i don’t want to waste any of this precious stuff, especially not in a context where i am asserting that my life matters.

so i put on alabama shakes.

the last song on their new album sound and color is something perfect called ‘over my head‘ (go watch the video) – it is about that kind of love so good ‘i feel it through all my past lives’. brittany howard sings like she is putting her heart on her lover’s table as a post-patriarchal dowry. 

i have been listening to the whole album on repeat, but that song in particular has all this space for me to add my own vocal flourishes to it. so i put it on repeat and i sang it all the way back to boston. 

i sang it while playing my video for it in my head. in my video, the song is a slave ship love ode where, in excruciating slow motion full of thick glances and the movement of sun in water, we watch an enslaved woman leap off the side of a slave ship after her love, who thrashes in the ocean waiting to die with her. once they hold each other they surrender and sink together away from the murderous light into the beautiful blackness of freedom. 

i also sang it while imagining performing it on the voice someday, which i suppose is a regular activity for everyone who can kind of sing.

suffice it to say, i arrived at the actual seiu building for my training feeling gloriously alive, flushed in the cheeks, laughing, clicking together the mind heels of the body in my head that can achieve enough height to click heels together. i walked in the room and…everyone else was late! 

the rest of the day was a shapeshifting adaptation fest. 

emergent strategy is something i am still discovering, but a lot of it for me feels like tuning into the natural operating systems of this universe and being humbled, as opposed to trying to barrel through and against all the change, trying to best nature. i am learning to see human behavior, even my own mistakes, as part of a larger natural order. leaning towards rihanna’s tattoo wisdom: ‘never a failure, always a lesson’.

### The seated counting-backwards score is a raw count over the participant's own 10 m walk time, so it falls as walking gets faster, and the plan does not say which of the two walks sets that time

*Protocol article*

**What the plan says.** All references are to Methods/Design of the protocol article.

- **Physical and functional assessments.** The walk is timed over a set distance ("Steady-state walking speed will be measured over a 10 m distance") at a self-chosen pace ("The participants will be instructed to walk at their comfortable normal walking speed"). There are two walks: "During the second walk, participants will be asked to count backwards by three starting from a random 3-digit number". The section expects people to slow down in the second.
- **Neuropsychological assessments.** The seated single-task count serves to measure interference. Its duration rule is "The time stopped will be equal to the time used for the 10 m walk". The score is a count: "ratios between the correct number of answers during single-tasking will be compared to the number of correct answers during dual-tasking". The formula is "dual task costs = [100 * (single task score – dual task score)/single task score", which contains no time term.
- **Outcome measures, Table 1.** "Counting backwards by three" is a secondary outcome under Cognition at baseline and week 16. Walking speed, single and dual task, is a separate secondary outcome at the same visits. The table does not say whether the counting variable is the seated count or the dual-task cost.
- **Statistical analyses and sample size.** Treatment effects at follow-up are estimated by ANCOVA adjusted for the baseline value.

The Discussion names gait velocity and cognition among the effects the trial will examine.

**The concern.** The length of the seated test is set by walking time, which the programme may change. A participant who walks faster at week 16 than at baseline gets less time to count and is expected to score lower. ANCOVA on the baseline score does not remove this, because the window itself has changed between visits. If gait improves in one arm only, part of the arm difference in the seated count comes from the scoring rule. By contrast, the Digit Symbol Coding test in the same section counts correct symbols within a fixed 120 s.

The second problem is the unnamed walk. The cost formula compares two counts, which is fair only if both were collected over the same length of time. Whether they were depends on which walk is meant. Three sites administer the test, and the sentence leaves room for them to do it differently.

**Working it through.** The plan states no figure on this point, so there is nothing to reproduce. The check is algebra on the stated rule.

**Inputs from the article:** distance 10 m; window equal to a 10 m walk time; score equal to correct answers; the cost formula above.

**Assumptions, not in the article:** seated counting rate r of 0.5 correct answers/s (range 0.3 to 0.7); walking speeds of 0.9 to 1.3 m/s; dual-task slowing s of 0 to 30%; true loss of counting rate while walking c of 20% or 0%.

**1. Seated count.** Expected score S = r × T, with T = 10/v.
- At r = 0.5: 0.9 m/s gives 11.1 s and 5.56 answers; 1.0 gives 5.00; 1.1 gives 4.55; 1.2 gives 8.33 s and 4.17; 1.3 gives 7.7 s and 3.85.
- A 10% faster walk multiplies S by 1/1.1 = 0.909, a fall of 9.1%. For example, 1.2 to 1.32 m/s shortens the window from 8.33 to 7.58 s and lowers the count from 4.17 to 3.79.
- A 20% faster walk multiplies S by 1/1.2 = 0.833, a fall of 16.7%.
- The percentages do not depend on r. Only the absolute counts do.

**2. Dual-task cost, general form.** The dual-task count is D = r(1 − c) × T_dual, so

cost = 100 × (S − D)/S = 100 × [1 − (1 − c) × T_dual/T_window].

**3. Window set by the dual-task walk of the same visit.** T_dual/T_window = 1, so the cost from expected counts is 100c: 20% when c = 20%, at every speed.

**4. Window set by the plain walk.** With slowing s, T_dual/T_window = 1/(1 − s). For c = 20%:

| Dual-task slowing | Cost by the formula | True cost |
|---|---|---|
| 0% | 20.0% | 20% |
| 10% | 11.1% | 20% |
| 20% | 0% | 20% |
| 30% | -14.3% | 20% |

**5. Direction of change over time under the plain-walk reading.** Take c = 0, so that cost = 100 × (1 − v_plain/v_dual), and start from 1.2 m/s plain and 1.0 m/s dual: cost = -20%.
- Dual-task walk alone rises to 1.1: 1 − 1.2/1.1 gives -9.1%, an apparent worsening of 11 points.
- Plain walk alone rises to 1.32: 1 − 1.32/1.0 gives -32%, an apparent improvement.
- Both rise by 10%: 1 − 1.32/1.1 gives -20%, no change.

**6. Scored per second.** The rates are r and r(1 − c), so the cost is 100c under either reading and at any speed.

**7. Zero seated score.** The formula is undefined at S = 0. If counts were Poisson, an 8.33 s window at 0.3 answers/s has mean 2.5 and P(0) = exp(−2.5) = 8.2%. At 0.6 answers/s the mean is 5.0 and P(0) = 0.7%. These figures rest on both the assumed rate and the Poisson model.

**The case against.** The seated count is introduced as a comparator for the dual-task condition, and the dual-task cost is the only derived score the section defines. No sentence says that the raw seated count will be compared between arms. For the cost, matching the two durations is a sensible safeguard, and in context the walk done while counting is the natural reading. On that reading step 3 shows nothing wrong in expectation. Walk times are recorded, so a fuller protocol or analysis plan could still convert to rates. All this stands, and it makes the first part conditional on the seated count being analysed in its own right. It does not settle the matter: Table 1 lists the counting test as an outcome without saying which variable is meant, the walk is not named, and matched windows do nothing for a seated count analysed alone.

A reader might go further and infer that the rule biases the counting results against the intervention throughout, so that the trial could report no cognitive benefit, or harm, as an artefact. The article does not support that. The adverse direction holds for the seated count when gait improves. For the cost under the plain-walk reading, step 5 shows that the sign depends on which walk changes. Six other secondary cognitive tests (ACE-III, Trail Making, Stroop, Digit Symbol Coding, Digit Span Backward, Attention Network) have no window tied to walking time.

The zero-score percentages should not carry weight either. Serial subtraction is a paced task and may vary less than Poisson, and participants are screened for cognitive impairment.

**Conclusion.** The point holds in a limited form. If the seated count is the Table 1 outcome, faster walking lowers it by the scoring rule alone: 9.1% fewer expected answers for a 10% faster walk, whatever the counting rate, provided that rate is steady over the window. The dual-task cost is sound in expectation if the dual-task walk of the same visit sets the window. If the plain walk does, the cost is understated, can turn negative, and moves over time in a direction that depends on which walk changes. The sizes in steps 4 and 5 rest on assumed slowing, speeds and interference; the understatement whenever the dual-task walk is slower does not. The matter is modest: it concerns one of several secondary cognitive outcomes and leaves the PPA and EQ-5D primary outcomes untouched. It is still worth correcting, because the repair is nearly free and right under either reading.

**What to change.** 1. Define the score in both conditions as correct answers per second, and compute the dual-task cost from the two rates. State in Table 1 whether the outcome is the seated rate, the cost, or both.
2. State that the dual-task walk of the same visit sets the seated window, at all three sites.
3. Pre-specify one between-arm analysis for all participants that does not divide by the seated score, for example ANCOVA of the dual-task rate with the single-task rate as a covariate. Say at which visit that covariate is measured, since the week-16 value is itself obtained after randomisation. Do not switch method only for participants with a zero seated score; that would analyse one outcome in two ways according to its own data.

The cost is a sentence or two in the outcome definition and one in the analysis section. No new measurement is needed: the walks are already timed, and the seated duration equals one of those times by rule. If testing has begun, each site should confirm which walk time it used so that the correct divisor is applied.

also, i am wondering where i have agency, where i am moving and where i am being moved. i keep making decisions and declarations about my life, and then that larger force deftly, elegantly adjusts me on my path.

i keep coming back to response and reaction as the place where i have the most agency, where, as octavia puts it, i can ‘shape god’. i am moving towards the horizon of the end of my life, i am generating as much liberation as i can on that journey. 

i choose what to embody, what to long for, even as the horizon shifts before me. the adaptation is up to me. the laughter between grieving friends, the justice of advancing a righteous anger, the first moments of surrender into new love, the opportunity inside of apparent failure…how often, how quickly, can i become aware of the miraculous nature of the moment i am in, and adapt towards the pleasure available in that awareness?  

this is also what i mean by pleasure activism: in addition to turning up the sensual and erotic experiences of life, i choose to experience pleasure in the onslaught of reality, finding the people and places with whom pleasure comes easily and giving them all my attention, extracting and/or growing pleasure as a radical act, a radical claim of what the miracle of my existence convinces me i am due. 

interdependence is iterative

interdependence is one of the elements of emergent strategy that i have been studying (and, i thought, embodying) over the past few years.

i love it theoretically – no one is alone! in an ideal scenario of radical interdependence, we would take from the planet what we needed to sustain ourselves, and care for and protect the place and life forms of home. we would take from each other what we needed, what we lacked, and offer to each other from our abundance. its a lovely idea and i am slightly obsessed with cultivating it, particularly in movement spaces.

this past month i have gotten some practice in it, and really noticed the iterative nature of interdependence. what i have been studying by being hyper aware inside my life is how much being interdependent is a series of small repetitive motions.